U.S. Rep. Jake LaTurner participates in a panel discussion Tuesday in Wichita as part of a summit organized by the U.S. Global Leadership Coalition. (Kansas Reflector screen capture from USGLC video)
TOPEKA — U.S. Rep. Jake LaTurner credits Russian President Vladimir Putin with accomplishing something nobody thought was possible.
“He brought the United States Congress together in a bipartisan way,” LaTurner said Tuesday during a panel discussion in Wichita organized by the U.S. Global Leadership Coalition.
The discussion was part of a summit featuring policymakers and community leaders in three states talking about the role of “America’s heartland” in economic prosperity and national security. Panel discussions were held in Minnetonka, Minnesota, in West Lafayette, Indiana, and at Cargill headquarters in Wichita.
LaTurner, a Kansas Republican, joined retired Air Force Gen. Victor Renuart at the Wichita panel, where they defended U.S. investments in diplomacy and humanitarian aid around the world.
That includes a $40 billion aid package for Ukraine, which Congress passed in May by a 368-57 vote. LaTurner was the lone Republican in the Kansas delegation to vote in favor of the package. Democratic Rep. Sharice Davids also supported the package, while Republican Reps. Ron Estes and Tracey Mann voted against it.
The aid was a response to Russia’s unprovoked invasion in March. On Tuesday, LaTurner said the war had affected global markets, jeopardizing the livelihoods of Kansas agriculture producers whose annual exports bring $5.7 billion to the state’s economy.
“It is without question in our national security interest to make sure that we are successful in Ukraine,” LaTurner said.
Renuart, who oversaw the planning of allied combat, humanitarian and reconstruction efforts in Iraq, said the invasion of Ukraine presented an opportunity for the U.S. to lead again on a global stage, and solidified relationships with NATO members. America’s friends and allies are “playing a more active role” now, the general said.
Investments in diplomacy and humanitarian aid, Renuart said, can help the U.S. avoid direct military combat.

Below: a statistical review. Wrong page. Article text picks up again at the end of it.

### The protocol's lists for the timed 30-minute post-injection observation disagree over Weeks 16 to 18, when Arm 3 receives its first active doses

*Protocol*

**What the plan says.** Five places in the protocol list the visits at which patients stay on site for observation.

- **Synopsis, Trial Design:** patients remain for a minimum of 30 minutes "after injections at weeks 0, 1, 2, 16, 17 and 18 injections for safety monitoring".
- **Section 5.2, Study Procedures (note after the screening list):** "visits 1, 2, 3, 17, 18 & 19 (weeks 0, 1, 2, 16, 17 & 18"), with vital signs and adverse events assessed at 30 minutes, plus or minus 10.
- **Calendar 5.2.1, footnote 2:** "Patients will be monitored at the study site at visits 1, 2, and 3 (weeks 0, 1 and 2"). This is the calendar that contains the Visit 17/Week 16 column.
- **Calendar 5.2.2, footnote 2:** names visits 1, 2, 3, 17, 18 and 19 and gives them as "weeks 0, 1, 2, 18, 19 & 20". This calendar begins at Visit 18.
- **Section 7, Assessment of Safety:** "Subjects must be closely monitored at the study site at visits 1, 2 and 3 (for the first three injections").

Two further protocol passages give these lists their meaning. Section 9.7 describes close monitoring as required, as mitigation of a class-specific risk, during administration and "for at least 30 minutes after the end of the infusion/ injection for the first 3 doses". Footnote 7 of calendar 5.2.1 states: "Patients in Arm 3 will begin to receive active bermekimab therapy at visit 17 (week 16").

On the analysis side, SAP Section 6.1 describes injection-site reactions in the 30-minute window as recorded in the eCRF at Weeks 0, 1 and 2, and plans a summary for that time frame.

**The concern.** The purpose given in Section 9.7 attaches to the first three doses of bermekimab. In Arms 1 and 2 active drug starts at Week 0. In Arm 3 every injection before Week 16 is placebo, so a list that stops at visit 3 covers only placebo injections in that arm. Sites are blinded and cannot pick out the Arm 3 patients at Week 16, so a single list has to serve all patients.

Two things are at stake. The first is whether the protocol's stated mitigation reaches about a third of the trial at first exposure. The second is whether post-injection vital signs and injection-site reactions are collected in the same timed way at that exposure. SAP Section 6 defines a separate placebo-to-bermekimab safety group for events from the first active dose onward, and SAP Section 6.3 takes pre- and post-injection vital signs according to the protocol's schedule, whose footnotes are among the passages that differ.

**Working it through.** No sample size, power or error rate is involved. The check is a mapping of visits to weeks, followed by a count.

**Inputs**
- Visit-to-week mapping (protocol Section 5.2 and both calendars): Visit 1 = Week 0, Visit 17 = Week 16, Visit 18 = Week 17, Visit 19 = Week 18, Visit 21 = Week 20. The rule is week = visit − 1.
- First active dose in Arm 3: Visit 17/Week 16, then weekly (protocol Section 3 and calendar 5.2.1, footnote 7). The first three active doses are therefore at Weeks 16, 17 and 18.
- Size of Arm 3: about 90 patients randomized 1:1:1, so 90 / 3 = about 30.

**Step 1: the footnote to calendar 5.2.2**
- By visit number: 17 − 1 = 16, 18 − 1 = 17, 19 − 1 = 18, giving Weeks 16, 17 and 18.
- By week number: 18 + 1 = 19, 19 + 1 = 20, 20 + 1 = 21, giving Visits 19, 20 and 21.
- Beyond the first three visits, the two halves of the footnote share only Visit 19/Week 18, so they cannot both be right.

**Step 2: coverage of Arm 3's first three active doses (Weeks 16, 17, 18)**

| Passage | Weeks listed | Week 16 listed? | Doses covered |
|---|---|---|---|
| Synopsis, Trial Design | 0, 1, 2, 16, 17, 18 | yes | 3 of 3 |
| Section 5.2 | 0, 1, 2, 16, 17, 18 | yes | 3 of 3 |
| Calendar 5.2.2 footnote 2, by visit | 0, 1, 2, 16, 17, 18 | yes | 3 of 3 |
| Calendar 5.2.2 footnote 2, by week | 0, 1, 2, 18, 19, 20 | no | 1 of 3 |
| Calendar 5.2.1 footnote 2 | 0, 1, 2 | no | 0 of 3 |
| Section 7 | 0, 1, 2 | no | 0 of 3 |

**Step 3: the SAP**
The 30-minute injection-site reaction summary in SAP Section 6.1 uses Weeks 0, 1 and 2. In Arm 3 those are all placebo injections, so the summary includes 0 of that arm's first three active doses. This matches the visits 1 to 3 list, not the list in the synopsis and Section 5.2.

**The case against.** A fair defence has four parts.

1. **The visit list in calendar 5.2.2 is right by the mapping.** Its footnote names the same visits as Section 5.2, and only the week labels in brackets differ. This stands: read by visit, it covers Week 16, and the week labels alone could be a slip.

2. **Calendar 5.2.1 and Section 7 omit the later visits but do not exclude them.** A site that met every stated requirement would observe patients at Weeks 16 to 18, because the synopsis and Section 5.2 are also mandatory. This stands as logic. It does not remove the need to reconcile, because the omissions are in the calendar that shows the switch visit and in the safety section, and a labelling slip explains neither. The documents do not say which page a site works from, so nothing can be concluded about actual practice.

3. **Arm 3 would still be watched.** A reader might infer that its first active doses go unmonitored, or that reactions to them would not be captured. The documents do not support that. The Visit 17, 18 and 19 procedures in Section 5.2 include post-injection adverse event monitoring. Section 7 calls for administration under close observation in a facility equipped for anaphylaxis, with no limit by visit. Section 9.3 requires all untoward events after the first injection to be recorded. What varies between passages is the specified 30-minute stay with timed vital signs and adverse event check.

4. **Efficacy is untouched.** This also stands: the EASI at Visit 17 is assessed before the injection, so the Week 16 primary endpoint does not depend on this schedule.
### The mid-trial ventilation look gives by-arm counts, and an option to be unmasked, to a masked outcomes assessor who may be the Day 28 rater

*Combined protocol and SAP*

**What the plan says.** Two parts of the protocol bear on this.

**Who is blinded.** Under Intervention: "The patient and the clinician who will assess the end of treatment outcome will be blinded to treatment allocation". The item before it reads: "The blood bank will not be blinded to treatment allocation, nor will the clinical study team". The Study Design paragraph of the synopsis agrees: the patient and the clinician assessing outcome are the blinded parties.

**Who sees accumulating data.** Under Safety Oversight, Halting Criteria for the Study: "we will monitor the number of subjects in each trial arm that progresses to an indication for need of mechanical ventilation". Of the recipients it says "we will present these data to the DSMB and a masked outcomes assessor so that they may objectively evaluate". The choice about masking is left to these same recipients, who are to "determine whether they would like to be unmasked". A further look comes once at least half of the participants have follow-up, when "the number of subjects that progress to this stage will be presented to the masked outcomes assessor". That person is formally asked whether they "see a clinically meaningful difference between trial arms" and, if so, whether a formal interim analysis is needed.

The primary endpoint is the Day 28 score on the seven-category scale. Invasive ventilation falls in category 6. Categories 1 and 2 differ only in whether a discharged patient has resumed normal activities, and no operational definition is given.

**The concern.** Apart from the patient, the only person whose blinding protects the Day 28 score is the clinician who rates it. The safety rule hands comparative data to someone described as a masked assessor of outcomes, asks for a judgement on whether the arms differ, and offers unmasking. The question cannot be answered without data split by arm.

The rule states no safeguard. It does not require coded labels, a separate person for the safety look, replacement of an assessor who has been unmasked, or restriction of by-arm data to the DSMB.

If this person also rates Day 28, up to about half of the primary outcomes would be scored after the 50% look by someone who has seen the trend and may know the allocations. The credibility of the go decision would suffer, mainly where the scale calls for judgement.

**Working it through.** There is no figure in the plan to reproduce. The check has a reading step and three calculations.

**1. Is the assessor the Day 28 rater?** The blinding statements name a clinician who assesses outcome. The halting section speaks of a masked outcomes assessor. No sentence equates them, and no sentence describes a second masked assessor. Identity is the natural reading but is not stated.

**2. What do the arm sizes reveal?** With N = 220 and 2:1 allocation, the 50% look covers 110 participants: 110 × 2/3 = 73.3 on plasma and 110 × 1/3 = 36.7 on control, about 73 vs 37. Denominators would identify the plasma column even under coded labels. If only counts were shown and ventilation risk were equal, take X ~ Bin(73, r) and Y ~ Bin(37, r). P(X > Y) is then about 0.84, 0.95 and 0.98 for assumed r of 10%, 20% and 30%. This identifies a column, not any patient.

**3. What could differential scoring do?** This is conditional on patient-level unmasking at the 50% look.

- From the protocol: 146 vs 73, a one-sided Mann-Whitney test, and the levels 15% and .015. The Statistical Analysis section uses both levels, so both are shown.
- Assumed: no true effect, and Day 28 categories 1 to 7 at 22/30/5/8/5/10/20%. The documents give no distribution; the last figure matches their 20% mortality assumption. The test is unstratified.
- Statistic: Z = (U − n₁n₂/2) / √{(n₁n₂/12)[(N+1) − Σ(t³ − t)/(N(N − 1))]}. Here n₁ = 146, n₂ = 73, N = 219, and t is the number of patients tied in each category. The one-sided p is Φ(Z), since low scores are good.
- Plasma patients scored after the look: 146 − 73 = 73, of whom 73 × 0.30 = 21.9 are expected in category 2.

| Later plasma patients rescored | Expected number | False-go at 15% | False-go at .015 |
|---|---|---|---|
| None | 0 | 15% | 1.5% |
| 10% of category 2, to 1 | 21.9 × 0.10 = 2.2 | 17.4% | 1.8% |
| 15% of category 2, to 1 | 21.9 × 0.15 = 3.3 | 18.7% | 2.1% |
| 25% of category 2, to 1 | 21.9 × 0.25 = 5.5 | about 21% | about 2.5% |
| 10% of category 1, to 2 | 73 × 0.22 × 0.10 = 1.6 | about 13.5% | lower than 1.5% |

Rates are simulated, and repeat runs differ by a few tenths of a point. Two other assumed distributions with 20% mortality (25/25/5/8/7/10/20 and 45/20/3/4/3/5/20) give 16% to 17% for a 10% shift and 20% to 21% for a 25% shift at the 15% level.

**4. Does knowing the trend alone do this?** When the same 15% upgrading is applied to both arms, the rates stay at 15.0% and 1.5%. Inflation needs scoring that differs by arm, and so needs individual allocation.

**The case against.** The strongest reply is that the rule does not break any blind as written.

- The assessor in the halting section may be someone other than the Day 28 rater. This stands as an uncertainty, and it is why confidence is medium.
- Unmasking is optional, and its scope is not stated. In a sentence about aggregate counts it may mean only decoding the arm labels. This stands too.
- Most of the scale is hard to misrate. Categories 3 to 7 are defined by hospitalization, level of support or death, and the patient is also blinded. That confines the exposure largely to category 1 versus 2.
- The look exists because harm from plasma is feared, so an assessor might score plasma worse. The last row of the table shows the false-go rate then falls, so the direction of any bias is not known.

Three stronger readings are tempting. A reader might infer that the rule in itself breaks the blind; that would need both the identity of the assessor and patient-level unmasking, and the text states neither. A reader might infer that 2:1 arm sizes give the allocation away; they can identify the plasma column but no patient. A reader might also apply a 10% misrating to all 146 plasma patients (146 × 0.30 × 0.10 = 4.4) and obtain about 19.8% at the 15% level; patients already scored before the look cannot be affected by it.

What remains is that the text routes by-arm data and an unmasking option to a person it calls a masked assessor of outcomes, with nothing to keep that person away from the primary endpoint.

“We’ve got to really be much more forward-leaning in our noncombat investments, our international aid and development, to preclude the cost of human treasure in the future,” Renuart said.
Tuesday’s summit began with opening remarks from former U.S. Rep. Dan Glickman, a Kansas Democrat who also served as agriculture secretary under President Bill Clinton, about the importance of a strong America.
“We are clearly at a crossroads,” Glickman said. “We all need to work together to make good things happen. These are not Democrat or Republican issues.”
Democratic Gov. Laura Kelly announced a proclamation declaring August to be “U.S. Heartland Global Leadership Month.”
State Sen. Brenda Dietrich, a Topeka Republican, introduced the panel.
“There’s no question that the world that we live in today is more complex, more interconnected, and more challenging than any time in recent history,” Dietrich said. “And you’ve heard, there’s no shortage of threats — from Russia to China to Afghanistan to the Horn of Africa. But there’s also an important economic link to consider.”
LaTurner said the money the U.S. spends on diplomacy and humanitarian aid around the world is a worthwhile investment that amounts to just 1% of the U.S. budget.
In exchange for the investment, LaTurner said, the U.S. expects countries to reform and hold free and fair elections.
“It is a lot cheaper than war,” LaTurner said. “And so I think it is important that we continue to do this. It’s important that we remain the global superpower.”
LaTurner said it is also important to create new markets for U.S. exports, especially since China is aggressively working to expand markets. He said he believes in free and fair trade, and that this should be a bipartisan issue.
“I think it’s really critical that at least on a couple of issues, we can put down our pitchforks and work together,” LaTurner said.
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